|L-R: Emma Dennis Edwards, Chloe Massey, and Jade Anouka in CLEAN. Photo by Jeremy Abrahams.|
Zainab (Emma Dennis-Edwards), of mixed British-Egyptian descent, is a young, street-savvy, London criminal, specializing in identity theft. Chloe (Jade Anouka), a slightly older, more refined, but equally dishonest Brit, is a highly successful emeralds smuggler. And Katya (Chloe Massey), a Russian émigré, not quite old enough to be ex-KGB agent (but then again: Who really knows?), is the third female criminal, her forte being market manipulation, with occasional forays into diamond smuggling.
What the three women have in common is that they are all, as Zainab expresses it, “clean crime ladies…meaning no death no blood no mess kinda ting but still illegal as sin.” And they are all exceptionally competent at what they do, prompting Caitlin, the co-owner of the club at which the three hang out, to recruit them to work as a team in the biggest caper of their lives. It will be up to them to steal an incredibly well-guarded microchip from the notorious Kristof Clementine who, at one time or another, not only hurt Caitlin, but brought harm to Chloe and Katya as well.
If all of this sounds more like a video game than a stage play, well, that’s because in a way it really is. When Sabrina Mahfouz wrote Clean, it was with the specific intent to “write a tale of three females who could easily be the basis of crime-based computer games” (ostensibly as a way to redress the imbalance between the number of male anti-heroes and the number of female anti-heroes in video games). In that, she clearly has succeeded: she has penned a rhythmical, rhyming, rap song of a play embodying the essence of a video game and she is fortunate that Dennis-Edwards, Anouka, and Massey are all exceptionally talented and play their roles with great panache.
But to what avail? When all is said and done, it still all amounts to little more than a video game, necessarily derivative and corny. Even granted that it’s largely tongue-in-cheek, that Mahfouz is a clever wordsmith, and that the dynamic trio are just that – a dynamic trio – we really have seen it all before and just because the play’s three protagonists are women rather than men doesn’t make it really different or compelling.
|L-R: Gavin Jon Wright and Joanna Tope in A RESPECTABLE WIDOW TAKES TO VULGARITY. Photo by Jeremy Abrahams.|
Clean is just one half of the Double Bill currently being presented by The Traverse Theatre Company of Edinburgh at 59E59 Theaters on East 59th Street in midtown Manhattan (the other half is A Respectable Widow Takes to Vulgarity by Douglas Maxwell). Both short plays are enjoying their US premieres and are directed by Orla O’Loughlin in 59E59 Theater’s Scotland Week (the first week in its highly regarded annual Brits Off Broadway program. And the second of the two, A Respectable Widow Takes to Vulgarity, is a real winner.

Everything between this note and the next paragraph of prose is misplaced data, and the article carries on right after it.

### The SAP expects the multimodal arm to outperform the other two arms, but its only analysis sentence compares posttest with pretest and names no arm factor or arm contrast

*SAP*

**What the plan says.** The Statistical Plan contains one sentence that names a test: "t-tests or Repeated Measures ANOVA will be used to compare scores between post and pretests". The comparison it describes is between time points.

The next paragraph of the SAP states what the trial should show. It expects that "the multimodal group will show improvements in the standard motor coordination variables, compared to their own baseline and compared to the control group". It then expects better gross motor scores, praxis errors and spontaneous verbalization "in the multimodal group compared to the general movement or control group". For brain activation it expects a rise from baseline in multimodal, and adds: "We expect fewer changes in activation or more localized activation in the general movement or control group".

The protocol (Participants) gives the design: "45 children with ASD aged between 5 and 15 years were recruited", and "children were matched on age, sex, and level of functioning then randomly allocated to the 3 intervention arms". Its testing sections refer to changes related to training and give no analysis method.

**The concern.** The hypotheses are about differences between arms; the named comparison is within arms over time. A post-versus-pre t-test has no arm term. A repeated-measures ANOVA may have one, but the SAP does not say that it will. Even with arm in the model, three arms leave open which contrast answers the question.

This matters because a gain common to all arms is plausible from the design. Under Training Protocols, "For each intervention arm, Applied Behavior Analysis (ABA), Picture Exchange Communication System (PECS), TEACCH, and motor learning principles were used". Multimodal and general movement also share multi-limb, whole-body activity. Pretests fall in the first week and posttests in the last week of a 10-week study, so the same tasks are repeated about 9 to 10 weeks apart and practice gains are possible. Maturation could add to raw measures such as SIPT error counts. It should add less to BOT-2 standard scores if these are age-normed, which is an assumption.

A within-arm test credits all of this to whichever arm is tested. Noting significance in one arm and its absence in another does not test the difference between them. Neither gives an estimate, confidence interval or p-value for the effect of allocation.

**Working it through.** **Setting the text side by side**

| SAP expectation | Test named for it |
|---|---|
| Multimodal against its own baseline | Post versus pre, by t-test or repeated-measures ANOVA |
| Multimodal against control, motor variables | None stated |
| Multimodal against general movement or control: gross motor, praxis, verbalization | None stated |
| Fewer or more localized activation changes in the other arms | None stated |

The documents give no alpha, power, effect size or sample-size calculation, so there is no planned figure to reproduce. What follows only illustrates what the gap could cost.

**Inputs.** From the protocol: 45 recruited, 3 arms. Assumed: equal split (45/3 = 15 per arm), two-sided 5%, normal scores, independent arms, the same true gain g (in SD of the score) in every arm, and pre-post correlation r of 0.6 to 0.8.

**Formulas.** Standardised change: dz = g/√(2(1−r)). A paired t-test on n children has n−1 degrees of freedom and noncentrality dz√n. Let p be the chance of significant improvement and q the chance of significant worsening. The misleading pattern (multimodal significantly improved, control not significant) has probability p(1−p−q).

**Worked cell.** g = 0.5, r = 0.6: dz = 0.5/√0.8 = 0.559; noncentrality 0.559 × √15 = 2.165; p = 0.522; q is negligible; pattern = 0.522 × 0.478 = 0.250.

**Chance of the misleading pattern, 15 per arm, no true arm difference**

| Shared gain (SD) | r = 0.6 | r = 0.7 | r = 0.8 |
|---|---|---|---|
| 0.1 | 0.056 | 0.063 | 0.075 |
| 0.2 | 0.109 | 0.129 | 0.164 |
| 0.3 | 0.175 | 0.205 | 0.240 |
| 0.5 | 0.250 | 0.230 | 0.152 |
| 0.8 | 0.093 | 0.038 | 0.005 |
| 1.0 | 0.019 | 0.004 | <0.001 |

In A Respectable Widow Takes to Vulgarity, Annabelle Love (Joanna Tope), mourning the loss of her husband, encounters Jim Dick (Gavin Jon Wright), one of her late husband’s employees. In this terrific two-hander, the well-bred Annabelle learns more from Jim about language – its uses and abuses – than either Wittgenstein or Chomsky might ever have dreamt of in their philosophies. Words, even the most vulgar of words, can mean very different things to different people and in different contexts. They may have the most innocent, even endearing, connotations in some situations while other seemingly much more innocuous remarks may elicit far more negative reactions. (Just think of the difference in reaction to the use of the N-word when the slur is hurled at an African-American employee by his white boss and when it is used by a black teenager innocently bantering with his black teenage friend.)
Along the way, both Annabelle and Jim learn much more about many other aspects of life as well – what it means to grieve, for instance, or how differently those in different socio-economic classes may see the world.
Joanna Tope is marvelous as Annabelle as she evolves from being the type of well-bred matron about whom one initially have said “Butter wouldn’t melt in her mouth” to one who could hold her own among a group of sailors. Gavin Jon Wright is equally delightful as Jim, whose unusual relationship with Annabelle ultimately enables him to see the world as he never has before. They play off one another wonderfully and it makes for an exceptionally enjoyable theatrical experience.